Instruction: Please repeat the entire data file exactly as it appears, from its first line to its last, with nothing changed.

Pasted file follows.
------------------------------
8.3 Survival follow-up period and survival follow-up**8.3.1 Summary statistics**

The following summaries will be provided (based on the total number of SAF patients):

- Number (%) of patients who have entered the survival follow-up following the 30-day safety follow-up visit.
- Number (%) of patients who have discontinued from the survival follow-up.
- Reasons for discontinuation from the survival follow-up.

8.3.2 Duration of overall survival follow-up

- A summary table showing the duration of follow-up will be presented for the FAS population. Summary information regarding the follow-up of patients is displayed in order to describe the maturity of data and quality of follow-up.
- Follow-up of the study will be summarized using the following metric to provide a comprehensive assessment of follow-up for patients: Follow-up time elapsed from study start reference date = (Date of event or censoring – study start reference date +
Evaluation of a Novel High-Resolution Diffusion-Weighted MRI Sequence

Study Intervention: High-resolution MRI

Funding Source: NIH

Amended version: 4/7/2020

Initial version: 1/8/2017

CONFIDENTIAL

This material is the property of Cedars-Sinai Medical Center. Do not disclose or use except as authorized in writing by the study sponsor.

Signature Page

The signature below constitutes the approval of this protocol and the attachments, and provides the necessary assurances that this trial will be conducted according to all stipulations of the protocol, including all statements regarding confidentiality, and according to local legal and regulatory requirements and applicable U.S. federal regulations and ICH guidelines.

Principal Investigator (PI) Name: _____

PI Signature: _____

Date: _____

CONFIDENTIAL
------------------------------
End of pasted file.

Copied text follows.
8.3 Survival follow-up period and survival follow-up**8.3.1 Summary statistics**

The following summaries will be provided (based on the total number of SAF patients):

- Number (%) of patients who have entered the survival follow-up following the 30-day safety follow-up visit.
- Number (%) of patients who have discontinued from the survival follow-up.
- Reasons for discontinuation from the survival follow-up.

8.3.2 Duration of overall survival follow-up

- A summary table showing the duration of follow-up will be presented for the FAS population. Summary information regarding the follow-up of patients is displayed in order to describe the maturity of data and quality of follow-up.
- Follow-up of the study will be summarized using the following metric to provide a comprehensive assessment of follow-up for patients: Follow-up time elapsed from study start reference date = (Date of event or censoring – study start reference date +
Evaluation of a Novel High-Resolution Diffusion-Weighted MRI Sequence

Study Intervention: High-resolution MRI

Funding Source: NIH

Amended version: 4/7/2020

Initial version: 1/8/2017

CONFIDENTIAL

This material is the property of Cedars-Sinai Medical Center. Do not disclose or use except as authorized in writing by the study sponsor.

Signature Page

The signature below constitutes the approval of this protocol and the attachments, and provides the necessary assurances that this trial will be conducted according to all stipulations of the protocol, including all statements regarding confidentiality, and according to local legal and regulatory requirements and applicable U.S. federal regulations and ICH guidelines.

Principal Investigator (PI) Name: _____

PI Signature: _____

Date: _____

CONFIDENTIAL